Along these lines, one of my dreams is to establish in Tunisia an international scientific center of optics and photonics (and physics education) where African researchers could easily come to study and train. My inspiration for this goal derives from the Nobel Laureate Abdus Salam, whom I greatly admire. In 1964, he created the International Centre for Theoretical Physics (ICTP) in Trieste, Italy, where researchers from developing countries can spend a few months, all expenses paid, working in a stimulating environment, taking courses on subjects of their choosing, meeting other scientists from around the world, and enjoying the luxury of a rich library. I have been an associate member of ICTP since 2001.

Science huddle.

Surrounded by colleagues, Zohra Ben Lakhdar analyzes water for pollutants using a technique called laser-induced breakdown spectroscopy.


Since the days when I was one of the only girls and women in Tunisia with scientific aspirations, the number of women involved in the sciences has been increasing, particularly in the biological sciences. Part of the reason for this is that women have become more independent, making it possible for some of them to choose a career over marriage and motherhood. When I was a girl, my friends were getting married as teenagers. Now the average age of marriage for a woman is 27. Indeed, in Tunisia, both women and men now contribute equally to the development of the economy and society. As in more developed countries, these gains for women have come at a cost. Even as women have been making careers for the first time, they still bear most of the responsibility for attending to their family and raising their children.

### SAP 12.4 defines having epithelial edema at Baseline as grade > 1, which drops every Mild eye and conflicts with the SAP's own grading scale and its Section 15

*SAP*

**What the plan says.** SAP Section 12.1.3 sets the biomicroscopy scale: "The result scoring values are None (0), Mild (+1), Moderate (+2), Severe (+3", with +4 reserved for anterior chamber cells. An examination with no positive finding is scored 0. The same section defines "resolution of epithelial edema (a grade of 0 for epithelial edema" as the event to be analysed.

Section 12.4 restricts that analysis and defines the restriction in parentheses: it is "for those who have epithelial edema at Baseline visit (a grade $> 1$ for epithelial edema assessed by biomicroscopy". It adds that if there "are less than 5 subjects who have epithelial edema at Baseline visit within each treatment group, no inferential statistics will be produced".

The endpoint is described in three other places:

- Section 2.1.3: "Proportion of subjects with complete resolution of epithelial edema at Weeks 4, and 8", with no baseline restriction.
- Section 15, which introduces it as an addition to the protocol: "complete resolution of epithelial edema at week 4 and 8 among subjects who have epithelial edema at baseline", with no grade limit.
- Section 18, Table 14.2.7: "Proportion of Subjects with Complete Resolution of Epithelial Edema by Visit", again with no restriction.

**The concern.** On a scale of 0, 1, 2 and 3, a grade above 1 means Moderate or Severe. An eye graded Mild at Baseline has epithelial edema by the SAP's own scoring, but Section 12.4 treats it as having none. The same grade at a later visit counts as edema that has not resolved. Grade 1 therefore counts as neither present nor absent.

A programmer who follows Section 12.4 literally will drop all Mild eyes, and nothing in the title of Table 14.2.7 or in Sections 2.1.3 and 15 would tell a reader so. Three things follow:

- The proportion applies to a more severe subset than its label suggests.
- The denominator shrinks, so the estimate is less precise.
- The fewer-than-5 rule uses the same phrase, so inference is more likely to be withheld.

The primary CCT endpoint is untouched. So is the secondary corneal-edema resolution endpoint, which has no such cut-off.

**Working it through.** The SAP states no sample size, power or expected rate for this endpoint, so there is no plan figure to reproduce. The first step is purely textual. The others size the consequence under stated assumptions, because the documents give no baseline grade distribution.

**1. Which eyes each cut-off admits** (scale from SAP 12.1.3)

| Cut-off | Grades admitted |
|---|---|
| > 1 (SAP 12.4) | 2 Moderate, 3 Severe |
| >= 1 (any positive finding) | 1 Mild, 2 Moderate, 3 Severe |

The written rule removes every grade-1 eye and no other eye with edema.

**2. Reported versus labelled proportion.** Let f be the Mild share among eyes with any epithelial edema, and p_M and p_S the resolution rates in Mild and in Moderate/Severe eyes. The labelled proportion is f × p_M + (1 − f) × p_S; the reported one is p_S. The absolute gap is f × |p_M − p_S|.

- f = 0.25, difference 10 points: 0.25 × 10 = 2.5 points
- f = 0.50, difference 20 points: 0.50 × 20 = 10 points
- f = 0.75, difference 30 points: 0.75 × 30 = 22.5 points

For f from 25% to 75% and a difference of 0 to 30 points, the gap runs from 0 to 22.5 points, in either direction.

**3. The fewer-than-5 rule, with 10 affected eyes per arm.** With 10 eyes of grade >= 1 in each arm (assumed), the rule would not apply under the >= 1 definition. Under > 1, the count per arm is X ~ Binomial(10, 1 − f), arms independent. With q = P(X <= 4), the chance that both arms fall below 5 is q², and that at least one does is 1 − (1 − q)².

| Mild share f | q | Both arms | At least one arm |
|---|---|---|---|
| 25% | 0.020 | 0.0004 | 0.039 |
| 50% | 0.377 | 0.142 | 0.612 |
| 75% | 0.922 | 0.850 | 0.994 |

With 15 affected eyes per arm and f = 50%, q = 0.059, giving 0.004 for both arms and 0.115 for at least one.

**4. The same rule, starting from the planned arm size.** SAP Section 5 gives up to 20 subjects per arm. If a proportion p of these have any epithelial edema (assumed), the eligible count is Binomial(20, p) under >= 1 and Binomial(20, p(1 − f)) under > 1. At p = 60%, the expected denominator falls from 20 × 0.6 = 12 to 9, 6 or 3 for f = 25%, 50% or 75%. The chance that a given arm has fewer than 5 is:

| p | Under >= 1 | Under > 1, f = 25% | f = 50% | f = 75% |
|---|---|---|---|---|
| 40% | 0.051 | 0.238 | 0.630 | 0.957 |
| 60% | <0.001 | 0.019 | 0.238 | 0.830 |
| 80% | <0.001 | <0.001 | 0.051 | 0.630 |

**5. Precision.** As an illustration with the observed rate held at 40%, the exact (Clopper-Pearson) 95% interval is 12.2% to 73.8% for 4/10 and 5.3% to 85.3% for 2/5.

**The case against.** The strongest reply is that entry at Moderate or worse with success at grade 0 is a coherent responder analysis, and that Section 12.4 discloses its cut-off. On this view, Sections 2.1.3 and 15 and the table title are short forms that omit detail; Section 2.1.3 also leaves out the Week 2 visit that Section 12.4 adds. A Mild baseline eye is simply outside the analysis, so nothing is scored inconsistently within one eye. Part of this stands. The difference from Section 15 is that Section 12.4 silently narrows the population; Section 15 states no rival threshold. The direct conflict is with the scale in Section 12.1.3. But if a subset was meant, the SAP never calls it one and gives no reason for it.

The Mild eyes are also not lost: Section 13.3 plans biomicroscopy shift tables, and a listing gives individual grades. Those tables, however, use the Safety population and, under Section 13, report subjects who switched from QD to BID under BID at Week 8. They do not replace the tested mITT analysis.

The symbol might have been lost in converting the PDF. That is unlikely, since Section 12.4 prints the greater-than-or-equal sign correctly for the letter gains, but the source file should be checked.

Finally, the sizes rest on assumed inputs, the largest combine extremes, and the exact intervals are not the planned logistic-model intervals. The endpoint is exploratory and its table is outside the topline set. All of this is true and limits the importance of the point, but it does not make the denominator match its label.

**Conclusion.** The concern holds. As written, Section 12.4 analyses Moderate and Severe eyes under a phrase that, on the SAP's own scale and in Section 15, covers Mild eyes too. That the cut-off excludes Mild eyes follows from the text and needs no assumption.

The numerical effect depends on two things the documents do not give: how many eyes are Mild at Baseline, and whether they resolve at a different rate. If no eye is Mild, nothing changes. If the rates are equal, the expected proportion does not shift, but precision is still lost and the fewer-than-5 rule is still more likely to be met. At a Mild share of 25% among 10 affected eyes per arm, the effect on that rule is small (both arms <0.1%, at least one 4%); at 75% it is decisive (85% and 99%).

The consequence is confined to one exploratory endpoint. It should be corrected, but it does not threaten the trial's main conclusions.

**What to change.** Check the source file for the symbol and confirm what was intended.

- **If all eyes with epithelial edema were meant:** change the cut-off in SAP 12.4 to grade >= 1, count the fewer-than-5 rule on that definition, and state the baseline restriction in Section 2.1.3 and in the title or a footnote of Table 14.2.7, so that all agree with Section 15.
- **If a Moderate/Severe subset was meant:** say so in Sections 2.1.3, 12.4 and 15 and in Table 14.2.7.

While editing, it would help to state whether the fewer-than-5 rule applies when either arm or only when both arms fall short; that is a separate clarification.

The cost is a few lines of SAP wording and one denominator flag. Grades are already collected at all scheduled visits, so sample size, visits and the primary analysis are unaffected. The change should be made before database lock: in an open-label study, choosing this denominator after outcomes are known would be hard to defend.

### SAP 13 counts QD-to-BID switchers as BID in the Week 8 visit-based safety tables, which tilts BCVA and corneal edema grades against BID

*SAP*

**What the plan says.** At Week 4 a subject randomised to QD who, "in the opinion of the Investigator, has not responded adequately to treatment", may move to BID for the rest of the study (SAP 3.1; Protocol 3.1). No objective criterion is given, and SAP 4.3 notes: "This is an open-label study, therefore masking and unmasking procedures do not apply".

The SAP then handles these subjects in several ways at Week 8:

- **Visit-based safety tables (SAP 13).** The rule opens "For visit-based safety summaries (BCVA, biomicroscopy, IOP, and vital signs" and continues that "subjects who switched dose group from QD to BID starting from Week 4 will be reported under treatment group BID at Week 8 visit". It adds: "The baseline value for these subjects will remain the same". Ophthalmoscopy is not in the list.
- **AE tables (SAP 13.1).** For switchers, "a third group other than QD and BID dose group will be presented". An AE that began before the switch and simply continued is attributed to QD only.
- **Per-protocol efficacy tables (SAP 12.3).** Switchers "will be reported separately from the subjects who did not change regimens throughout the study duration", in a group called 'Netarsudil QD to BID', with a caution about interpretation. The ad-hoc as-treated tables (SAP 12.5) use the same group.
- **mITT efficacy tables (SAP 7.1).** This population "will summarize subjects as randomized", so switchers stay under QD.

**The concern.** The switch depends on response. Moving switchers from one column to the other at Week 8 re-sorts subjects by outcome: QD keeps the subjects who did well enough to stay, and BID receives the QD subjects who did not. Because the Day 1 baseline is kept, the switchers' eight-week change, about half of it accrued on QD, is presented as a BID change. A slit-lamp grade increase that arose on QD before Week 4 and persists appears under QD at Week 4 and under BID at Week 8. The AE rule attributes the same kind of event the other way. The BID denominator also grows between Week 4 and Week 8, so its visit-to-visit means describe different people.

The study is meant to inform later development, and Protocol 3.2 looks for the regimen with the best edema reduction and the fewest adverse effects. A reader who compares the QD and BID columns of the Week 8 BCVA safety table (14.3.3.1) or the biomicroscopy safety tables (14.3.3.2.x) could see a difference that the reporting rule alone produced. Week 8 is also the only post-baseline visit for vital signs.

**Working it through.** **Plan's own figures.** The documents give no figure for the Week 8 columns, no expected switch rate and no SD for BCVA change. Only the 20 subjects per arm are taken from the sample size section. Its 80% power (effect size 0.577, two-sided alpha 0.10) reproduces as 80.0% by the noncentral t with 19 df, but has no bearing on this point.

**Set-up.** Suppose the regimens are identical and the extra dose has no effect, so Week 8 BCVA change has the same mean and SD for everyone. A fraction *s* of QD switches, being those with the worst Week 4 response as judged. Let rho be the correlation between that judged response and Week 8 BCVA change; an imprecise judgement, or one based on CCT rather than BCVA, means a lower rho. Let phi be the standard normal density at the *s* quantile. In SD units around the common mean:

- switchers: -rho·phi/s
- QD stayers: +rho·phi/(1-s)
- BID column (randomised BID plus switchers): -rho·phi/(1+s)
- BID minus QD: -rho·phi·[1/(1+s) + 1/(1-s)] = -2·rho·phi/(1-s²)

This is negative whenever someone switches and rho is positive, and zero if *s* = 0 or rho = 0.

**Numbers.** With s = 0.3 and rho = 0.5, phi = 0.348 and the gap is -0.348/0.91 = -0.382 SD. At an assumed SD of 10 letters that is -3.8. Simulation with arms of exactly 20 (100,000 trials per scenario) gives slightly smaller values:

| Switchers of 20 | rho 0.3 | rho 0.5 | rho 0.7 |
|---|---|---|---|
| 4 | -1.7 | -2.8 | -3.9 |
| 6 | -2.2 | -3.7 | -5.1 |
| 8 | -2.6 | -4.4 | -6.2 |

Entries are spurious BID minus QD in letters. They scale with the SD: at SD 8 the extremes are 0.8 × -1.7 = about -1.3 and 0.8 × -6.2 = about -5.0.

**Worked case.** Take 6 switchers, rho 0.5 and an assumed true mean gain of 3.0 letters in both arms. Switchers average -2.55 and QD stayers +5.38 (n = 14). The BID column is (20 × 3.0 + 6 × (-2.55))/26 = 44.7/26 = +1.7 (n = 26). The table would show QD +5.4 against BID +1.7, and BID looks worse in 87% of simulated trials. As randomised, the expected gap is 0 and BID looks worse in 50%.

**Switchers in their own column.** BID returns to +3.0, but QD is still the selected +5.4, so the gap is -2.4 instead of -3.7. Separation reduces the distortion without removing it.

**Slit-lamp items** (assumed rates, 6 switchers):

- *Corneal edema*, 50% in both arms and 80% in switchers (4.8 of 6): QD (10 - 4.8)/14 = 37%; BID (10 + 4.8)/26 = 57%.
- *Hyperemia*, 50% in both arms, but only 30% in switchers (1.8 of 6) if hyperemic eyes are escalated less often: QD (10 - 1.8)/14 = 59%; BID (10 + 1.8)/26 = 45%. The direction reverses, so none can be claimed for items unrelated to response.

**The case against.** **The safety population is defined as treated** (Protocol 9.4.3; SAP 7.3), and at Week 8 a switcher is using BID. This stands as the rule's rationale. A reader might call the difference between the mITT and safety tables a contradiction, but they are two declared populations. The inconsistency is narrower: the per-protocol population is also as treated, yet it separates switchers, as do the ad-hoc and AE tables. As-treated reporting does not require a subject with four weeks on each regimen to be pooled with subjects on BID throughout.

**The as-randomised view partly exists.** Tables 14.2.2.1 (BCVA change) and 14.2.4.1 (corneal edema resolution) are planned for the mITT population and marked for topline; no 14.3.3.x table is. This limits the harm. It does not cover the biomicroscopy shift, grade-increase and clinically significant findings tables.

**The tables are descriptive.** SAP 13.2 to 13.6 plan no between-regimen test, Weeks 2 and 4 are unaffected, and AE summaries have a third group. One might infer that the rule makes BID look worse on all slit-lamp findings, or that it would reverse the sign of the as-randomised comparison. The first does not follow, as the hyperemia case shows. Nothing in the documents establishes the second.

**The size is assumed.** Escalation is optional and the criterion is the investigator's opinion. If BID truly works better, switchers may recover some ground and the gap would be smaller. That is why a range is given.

There is still a long way to go before science becomes an integral part of Tunisian society. Most women do not directly appreciate the importance of, say, physics, in the caring of the family, which remains the concern of every woman. That's why most women prefer to choose a job where the holidays are the same as they are for schoolchildren. Rather than taking jobs to further their careers, per se, women take them out of economic necessity to support their families. Moreover, their own careers usually are still less important to them than are the careers of their husbands. Even for those Tunisian women who do earn a place among professionals scientists, they often stop their research after obtaining a Ph.D. so that they can care for their children and family, while the men in the family continue on their career paths.

My advice to young women scientists in my country is to persevere, to love work and to love to do good work, to be independent, to respect others but not submit to those who would stop you from achieving your goals, to be scientifically honest, and to embrace your ambitions, all the while respecting culture, responsibility to your family, and allegiance to your country. Knowledge and know-how are the way of liberty and equality. Neither gender, nor religion, nor age will stand as a barrier to research in science. Yahya el Elm.